The page cannot be displayed because your server’s current configuration does not support it. To perform this task, use the command line operations in Stsadm.exe.
How odd, given the emphasis on PowerShell in SharePoint 2010! After a bit of head scratching and examining application and ULS logs, I navigated to the Central Admin home page and everything appeared to be fine, but then when I got around to creating a new Site Collection a bit later, I got the same error, even though I was able to create web/service applications. I had the same error when logged on as farm admin, farm admin + local admin rights, farm admin + SQL SysAdmin and farm admin + domain admin rights, so I was pretty sure it wasn’t a permission issue (and I should note my temporary fiddlery here is only really suitable for non-production environments). This error also occurred on some other Site Collection-specific pages.
Continue reading “Active Directory Account Creation Mode in SharePoint 2010”
A while back, I posted an article on building a SharePoint development environment in Hyper-V, which included a part on automating deployment of the host machine. Although we’ve now moved to VMware Workstation, we still use this approach for automating deployment of our standard Windows 7 builds, and this commentary is generally relevant to any Windows Deployment Services (WDS) deployment.
When I learned WDS and the Windows Automated Installation Kit (which were both quite new in Windows Server 2008 R2 at the time), I contented myself with getting ~90% of the way to a fully-automated build, as the additional effort to get from 90 to 100% (mostly re: drivers) wouldn’t have paid enough immediate dividends and we needed to start capitalising on some of the other wins of our new environment. As is often the case, we never got back to that remaining 10%, but it’s become more of an issue in recent months, as we’ve added a few Dell Latitude E6410 and Lenovo W520 laptops – both of which had network drivers that the Windows 7/Windows Server 2008 R2 boot images didn’t recognise. Unfortunately the TechNet guidance on adding drivers to boot images is unclear (to me anyway), so I’m contributing this quick post to attempt to clarify the problem that we had and the simple step-by-step solution.
Back in the pre-release days of SharePoint 2010, one of the most reliable sources of information on infrastructure issues was Russ Maxwell’s SharePoint Brew blog. It’s still a great resource, although he’s posting less frequently now than he was during the beta. In this post I want to share my findings regarding Pre-Windows 2000 Compatibility Access group rights in Active Directory. Everything I have to say is supplementary to Russ’s foundational explanation of Why the tokenGroupsGlobalAndUniversal (TGGAU) attribute matters in SharePoint 2010. I’m picking the discussion up from his closing comment, “At a minimum, certain service accounts like the search service account need to be a member of this group.”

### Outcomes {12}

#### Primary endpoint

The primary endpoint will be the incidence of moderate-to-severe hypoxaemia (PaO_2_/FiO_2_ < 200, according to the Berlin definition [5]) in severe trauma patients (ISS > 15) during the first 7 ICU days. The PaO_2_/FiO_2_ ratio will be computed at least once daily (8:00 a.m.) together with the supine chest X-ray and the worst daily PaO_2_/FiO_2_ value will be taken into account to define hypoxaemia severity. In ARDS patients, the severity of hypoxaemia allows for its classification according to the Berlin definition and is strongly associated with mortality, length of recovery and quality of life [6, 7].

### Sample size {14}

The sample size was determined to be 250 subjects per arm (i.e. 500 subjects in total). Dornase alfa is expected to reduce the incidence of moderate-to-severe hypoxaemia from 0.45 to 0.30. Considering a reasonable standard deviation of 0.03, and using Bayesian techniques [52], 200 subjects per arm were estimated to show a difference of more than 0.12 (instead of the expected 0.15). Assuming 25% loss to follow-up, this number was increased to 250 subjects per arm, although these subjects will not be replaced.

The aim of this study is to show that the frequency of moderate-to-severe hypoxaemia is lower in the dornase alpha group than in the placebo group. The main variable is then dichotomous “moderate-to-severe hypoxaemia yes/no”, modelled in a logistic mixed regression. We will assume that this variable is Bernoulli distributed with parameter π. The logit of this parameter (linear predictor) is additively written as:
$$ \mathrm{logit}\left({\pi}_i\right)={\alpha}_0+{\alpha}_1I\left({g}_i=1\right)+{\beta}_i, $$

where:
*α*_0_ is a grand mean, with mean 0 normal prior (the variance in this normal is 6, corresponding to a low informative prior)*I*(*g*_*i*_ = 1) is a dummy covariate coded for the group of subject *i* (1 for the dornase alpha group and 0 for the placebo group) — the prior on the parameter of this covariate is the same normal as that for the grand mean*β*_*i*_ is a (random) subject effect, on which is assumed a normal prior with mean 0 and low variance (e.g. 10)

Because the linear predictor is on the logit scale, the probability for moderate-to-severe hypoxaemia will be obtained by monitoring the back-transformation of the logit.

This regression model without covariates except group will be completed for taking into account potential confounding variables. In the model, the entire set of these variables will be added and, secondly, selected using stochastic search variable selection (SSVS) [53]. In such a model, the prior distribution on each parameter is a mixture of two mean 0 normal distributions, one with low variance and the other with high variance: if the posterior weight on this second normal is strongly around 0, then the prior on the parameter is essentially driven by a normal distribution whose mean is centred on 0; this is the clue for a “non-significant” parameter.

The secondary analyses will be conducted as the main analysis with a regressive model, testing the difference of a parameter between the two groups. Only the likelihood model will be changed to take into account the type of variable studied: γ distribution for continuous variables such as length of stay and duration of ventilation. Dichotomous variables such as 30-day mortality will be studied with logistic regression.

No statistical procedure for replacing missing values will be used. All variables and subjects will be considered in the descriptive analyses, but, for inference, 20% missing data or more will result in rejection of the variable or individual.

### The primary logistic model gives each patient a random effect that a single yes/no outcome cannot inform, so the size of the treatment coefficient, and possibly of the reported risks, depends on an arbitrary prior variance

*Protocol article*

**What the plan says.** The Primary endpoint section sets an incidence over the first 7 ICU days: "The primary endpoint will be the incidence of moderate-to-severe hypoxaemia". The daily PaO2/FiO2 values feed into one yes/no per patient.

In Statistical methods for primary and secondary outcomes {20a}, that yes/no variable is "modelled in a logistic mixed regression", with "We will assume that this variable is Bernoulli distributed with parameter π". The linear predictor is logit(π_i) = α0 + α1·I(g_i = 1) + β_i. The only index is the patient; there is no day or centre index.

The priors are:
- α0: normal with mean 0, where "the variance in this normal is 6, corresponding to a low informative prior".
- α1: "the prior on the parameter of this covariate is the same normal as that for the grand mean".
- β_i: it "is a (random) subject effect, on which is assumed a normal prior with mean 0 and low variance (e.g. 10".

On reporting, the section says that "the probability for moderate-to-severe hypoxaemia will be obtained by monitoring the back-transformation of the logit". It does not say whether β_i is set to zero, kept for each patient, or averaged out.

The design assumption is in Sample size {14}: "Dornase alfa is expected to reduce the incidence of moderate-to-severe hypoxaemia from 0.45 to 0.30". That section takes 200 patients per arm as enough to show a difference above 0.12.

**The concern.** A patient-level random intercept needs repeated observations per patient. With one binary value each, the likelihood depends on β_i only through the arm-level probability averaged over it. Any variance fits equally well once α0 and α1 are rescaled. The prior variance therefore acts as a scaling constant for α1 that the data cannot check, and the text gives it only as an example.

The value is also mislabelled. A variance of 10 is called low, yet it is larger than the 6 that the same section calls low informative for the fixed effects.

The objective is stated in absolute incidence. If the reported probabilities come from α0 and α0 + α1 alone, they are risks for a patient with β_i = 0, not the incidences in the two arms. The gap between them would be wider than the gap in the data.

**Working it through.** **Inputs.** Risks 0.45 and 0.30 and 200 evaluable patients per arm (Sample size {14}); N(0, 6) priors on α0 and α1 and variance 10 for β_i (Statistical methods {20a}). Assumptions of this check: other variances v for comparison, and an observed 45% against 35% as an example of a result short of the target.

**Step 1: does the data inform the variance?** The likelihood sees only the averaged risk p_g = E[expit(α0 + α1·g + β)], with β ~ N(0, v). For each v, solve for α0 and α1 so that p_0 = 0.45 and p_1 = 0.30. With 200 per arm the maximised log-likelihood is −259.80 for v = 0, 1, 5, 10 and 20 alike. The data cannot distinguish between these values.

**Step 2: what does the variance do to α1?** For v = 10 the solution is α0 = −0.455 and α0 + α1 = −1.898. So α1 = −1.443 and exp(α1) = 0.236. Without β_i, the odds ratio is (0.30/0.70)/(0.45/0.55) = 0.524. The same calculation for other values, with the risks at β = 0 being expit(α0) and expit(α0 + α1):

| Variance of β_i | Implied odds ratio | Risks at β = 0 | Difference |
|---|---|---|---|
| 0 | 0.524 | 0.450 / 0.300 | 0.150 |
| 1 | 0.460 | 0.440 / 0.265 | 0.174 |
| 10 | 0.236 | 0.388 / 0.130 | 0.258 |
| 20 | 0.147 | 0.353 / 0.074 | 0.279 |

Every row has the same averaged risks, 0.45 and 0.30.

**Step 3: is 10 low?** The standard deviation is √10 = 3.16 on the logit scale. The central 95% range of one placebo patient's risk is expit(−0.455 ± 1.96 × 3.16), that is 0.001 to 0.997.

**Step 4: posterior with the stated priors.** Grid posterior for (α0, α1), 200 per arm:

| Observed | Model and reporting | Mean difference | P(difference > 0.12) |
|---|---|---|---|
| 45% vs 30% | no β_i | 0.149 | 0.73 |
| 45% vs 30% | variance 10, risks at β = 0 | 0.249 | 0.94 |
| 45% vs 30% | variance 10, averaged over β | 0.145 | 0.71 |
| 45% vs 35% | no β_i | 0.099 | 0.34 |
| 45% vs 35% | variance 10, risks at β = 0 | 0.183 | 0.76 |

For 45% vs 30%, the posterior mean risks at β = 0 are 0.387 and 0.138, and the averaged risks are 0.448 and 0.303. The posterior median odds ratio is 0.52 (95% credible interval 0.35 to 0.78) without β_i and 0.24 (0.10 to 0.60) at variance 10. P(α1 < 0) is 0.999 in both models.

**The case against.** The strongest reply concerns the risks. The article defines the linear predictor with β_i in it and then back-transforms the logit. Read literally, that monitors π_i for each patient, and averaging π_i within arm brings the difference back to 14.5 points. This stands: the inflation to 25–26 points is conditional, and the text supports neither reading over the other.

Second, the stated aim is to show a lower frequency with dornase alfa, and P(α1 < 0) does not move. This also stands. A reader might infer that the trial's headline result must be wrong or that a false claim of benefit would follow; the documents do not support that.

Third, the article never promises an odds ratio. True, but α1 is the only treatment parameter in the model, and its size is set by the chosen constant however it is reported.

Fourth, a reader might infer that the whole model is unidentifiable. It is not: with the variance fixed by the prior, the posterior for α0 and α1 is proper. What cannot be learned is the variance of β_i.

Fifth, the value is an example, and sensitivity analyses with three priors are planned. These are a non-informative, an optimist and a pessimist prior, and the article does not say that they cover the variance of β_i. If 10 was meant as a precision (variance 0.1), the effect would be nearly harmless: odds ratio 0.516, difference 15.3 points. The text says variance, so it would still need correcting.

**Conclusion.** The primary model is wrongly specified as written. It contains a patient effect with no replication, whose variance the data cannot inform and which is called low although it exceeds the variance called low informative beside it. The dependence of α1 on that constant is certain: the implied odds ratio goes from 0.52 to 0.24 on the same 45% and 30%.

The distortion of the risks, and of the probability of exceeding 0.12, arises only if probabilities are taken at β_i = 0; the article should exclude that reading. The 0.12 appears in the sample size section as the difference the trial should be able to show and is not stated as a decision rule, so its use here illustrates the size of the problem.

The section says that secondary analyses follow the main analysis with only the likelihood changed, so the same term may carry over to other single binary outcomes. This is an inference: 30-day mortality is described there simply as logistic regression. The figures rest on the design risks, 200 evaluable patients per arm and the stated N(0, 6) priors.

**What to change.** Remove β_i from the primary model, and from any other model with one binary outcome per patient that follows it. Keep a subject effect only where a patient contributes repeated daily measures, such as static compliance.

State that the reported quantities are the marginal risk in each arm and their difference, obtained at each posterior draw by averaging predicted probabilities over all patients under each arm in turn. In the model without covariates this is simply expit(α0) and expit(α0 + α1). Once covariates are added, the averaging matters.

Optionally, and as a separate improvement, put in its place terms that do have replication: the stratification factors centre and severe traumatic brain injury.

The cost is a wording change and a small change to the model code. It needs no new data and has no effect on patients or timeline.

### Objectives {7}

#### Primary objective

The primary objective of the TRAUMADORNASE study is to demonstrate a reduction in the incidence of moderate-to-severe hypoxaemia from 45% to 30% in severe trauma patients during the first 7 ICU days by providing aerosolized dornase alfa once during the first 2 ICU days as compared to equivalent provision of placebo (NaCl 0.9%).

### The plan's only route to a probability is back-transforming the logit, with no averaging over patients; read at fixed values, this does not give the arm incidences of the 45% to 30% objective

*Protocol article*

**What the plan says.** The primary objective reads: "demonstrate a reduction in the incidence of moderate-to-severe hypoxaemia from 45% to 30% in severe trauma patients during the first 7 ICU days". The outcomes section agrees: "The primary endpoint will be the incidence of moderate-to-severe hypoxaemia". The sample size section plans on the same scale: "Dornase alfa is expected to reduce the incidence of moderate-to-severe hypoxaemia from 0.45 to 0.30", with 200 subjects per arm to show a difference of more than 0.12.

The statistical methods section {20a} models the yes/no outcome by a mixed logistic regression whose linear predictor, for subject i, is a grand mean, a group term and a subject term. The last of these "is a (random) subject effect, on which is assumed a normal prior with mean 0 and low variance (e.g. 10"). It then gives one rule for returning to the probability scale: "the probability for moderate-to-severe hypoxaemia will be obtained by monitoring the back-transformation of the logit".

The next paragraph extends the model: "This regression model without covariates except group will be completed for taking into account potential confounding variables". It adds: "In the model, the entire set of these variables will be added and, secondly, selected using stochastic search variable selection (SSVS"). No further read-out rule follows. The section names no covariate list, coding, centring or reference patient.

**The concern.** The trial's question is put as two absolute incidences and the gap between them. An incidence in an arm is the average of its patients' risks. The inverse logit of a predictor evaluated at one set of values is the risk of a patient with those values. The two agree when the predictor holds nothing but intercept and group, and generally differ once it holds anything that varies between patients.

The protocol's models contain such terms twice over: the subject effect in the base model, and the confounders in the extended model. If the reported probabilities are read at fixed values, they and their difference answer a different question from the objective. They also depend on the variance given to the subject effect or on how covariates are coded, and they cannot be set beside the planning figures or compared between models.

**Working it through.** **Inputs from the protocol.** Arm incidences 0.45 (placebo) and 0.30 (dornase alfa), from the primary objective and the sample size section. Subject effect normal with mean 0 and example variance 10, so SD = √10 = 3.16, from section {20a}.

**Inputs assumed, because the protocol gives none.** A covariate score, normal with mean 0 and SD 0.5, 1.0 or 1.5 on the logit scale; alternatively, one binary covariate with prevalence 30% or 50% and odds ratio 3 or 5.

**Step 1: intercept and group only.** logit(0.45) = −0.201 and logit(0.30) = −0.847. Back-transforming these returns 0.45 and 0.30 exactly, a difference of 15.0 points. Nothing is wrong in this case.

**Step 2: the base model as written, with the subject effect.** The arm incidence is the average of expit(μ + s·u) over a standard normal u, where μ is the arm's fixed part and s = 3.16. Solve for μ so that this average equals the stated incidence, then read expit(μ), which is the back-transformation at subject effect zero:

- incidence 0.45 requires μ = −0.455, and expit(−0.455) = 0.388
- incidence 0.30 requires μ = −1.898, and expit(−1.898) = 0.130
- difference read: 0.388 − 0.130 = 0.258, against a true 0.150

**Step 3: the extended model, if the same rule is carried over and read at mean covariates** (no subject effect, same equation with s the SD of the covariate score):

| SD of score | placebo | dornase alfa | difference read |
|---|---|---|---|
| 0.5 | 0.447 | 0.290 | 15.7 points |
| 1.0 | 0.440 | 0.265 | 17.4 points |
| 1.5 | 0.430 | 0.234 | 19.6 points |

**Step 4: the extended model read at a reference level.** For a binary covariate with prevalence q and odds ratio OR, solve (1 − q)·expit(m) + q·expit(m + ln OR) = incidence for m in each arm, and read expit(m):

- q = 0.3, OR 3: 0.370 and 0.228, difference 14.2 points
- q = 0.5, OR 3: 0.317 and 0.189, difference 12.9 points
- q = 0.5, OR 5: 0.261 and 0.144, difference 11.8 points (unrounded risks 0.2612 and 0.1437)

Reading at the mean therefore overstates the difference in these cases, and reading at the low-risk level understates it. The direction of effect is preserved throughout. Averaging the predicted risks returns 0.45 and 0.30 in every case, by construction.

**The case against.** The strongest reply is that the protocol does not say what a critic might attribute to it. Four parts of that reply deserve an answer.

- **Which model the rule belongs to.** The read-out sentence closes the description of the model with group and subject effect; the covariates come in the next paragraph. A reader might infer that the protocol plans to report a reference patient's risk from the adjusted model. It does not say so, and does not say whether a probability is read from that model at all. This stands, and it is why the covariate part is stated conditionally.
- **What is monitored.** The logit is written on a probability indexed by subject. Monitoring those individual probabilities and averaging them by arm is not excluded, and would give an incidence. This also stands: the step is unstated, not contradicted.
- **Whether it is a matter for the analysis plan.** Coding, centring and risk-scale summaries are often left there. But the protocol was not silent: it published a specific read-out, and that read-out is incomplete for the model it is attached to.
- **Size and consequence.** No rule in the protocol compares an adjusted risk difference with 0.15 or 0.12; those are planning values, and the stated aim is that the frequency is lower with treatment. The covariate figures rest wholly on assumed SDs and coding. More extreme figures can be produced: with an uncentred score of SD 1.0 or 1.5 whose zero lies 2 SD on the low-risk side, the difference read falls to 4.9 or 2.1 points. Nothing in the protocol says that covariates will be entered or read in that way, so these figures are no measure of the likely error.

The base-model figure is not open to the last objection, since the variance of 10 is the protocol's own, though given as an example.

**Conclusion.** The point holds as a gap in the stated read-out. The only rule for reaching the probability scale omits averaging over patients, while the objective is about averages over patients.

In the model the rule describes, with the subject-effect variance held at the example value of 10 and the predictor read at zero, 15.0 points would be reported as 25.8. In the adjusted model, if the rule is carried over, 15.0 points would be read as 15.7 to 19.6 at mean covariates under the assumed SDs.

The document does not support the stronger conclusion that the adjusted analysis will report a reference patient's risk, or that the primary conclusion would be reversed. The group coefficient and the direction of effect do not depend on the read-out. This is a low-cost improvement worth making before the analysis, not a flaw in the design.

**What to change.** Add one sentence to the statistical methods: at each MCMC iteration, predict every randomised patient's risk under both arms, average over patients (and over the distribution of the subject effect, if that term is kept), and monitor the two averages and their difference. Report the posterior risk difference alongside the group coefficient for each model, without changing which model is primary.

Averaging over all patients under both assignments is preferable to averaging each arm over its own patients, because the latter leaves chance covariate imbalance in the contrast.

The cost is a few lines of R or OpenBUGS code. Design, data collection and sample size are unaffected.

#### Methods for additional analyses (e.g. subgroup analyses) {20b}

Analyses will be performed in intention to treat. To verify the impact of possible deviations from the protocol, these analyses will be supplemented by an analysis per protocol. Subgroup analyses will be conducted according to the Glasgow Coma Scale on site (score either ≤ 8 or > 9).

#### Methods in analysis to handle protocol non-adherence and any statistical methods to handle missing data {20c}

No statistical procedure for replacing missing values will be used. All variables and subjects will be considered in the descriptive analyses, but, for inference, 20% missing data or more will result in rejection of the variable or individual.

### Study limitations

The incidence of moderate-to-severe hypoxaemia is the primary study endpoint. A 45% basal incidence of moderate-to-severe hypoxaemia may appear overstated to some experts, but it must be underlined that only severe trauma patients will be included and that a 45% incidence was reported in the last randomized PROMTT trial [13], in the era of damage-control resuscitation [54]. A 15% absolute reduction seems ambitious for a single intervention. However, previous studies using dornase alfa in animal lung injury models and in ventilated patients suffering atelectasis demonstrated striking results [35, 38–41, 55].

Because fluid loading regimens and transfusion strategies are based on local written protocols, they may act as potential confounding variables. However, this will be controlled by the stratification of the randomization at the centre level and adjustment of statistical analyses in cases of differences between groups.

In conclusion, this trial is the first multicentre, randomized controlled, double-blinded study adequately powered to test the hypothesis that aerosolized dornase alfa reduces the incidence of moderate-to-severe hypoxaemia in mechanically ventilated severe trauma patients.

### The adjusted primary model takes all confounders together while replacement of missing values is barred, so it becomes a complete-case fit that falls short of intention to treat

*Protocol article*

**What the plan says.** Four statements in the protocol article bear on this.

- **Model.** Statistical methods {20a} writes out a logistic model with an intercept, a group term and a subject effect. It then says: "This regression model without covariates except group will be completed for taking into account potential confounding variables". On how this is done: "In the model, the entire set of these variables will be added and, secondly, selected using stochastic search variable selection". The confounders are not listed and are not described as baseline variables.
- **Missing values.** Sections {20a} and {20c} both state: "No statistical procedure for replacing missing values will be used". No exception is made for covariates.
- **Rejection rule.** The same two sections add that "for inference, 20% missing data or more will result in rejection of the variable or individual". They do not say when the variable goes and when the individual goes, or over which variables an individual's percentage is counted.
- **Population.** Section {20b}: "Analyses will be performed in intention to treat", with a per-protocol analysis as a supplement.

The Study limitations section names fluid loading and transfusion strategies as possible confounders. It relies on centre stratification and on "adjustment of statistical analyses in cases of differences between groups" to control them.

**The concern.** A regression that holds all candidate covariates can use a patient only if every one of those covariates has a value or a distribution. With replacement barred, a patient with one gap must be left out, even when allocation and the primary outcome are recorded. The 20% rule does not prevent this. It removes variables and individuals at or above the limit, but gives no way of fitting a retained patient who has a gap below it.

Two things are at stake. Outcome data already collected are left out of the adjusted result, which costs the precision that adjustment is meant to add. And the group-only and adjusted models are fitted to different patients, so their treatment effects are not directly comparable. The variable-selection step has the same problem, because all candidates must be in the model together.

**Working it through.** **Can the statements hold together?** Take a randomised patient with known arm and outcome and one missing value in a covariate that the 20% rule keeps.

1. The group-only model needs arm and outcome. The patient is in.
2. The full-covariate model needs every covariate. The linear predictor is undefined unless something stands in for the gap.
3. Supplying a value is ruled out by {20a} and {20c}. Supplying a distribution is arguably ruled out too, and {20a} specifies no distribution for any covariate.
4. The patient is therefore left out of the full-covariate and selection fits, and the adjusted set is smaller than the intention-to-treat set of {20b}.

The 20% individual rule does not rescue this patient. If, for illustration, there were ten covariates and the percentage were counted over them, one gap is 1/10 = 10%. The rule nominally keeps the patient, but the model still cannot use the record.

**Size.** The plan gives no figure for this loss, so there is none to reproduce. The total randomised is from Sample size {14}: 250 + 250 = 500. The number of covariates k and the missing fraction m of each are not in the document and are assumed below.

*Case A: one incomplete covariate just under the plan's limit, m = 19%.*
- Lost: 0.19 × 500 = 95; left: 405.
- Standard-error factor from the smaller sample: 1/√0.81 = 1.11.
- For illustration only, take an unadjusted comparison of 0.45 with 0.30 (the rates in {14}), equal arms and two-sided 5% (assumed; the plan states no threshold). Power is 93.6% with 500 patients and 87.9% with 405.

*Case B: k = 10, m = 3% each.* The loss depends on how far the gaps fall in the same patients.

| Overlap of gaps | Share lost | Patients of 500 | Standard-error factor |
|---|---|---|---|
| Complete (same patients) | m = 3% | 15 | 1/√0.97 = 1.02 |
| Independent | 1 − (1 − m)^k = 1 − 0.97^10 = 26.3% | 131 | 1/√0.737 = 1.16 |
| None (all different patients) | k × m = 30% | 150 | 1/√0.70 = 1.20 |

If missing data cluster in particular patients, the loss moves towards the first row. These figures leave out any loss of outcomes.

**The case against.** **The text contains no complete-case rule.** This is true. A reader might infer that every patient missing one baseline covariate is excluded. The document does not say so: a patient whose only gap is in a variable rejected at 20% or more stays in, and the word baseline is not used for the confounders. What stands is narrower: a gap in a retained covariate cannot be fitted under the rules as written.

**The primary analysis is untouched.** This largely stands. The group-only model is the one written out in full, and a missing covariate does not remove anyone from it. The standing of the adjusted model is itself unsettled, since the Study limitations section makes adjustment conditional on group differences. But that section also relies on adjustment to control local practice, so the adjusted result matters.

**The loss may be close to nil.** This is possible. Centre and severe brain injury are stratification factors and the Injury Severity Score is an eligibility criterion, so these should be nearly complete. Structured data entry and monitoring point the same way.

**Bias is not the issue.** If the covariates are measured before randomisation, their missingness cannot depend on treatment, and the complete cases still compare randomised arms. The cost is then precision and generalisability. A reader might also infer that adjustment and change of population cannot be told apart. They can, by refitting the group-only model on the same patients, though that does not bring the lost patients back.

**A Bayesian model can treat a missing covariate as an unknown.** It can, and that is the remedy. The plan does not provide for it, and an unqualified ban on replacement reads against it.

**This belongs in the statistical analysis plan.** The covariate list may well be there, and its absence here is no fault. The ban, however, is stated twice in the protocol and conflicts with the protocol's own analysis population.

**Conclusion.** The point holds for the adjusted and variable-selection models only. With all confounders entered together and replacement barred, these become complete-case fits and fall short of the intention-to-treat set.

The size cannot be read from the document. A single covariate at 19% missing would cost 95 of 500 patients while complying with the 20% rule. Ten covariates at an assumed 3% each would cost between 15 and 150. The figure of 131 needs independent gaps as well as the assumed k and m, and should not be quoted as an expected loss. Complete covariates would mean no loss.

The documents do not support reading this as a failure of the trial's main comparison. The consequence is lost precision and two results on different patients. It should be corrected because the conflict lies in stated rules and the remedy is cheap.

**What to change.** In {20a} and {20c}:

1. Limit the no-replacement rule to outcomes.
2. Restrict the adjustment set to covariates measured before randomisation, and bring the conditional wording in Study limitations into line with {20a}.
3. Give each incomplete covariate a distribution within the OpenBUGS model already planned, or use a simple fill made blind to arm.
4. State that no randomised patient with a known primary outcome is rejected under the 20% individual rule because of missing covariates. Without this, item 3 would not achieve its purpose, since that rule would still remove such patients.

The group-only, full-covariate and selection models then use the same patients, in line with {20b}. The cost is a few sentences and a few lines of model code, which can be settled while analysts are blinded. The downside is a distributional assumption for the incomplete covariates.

Continue reading “SharePoint Server 2010 Search Scopes and Pre-Windows 2000 Compatibility Access”
In the last couple of weeks I’ve received notification of two important updates regarding Amazon Web Services. I thought I’d share them here, as they are both relevant to use of SharePoint 2010 on EC2 and I’ve seen no mention of them elsewhere. If you’re interested in this broader topic, I’ve covered it in detail here:
My commentary here assumes some familiarity with these earlier posts. This is new functionality that enables new design options. These options should make SharePoint 2010 on EC2 more appealing for a few specific uses.
Continue reading “Amazon VPC and VM Import Updates”
My colleague Anthony Clegg and I have recently been working on a project together, for which I’ve designed and delivered the infrastructure, while he’s been delivering the solution. As part of my design, I extended the SharePoint Web Applications from the default HTTPS zones to new HTTP zones, exclusively for crawling. This approach has been around for some time, but there’s a new wrinkle on the SharePoint 2010 Enterprise Search Centre People Search results page, which I’ll discuss here:
Continue reading “People Search Result Organisation Browser Link Doesn’t Respect Alternate Access Mappings”
I’ve just completed exams 70-667 and 70-668 yesterday and today, making me an MCITP: SharePoint Administrator 2010. Woohoo! But this is not an own-horn-tooting exercise; I have a tip to offer on sitting these exams.
As I started preparing for these exams last week, I was under the misapprehension that there was very little in the way of guidance on the Microsoft Learning site. I think I perceived things this way because there wasn’t much to go on when the exams were first launched. But when I checked again last week I was happy to find a link to a learning plan from the Preparation Materials tab of the 70-667 page. Unfortunately, the 70-668 page does not contain a link to a learning plan (it’s listed but unlinked), but it does exist! I just searched for it on the Training Catalogue.
Continue reading “Exams 70-667 and 70-668”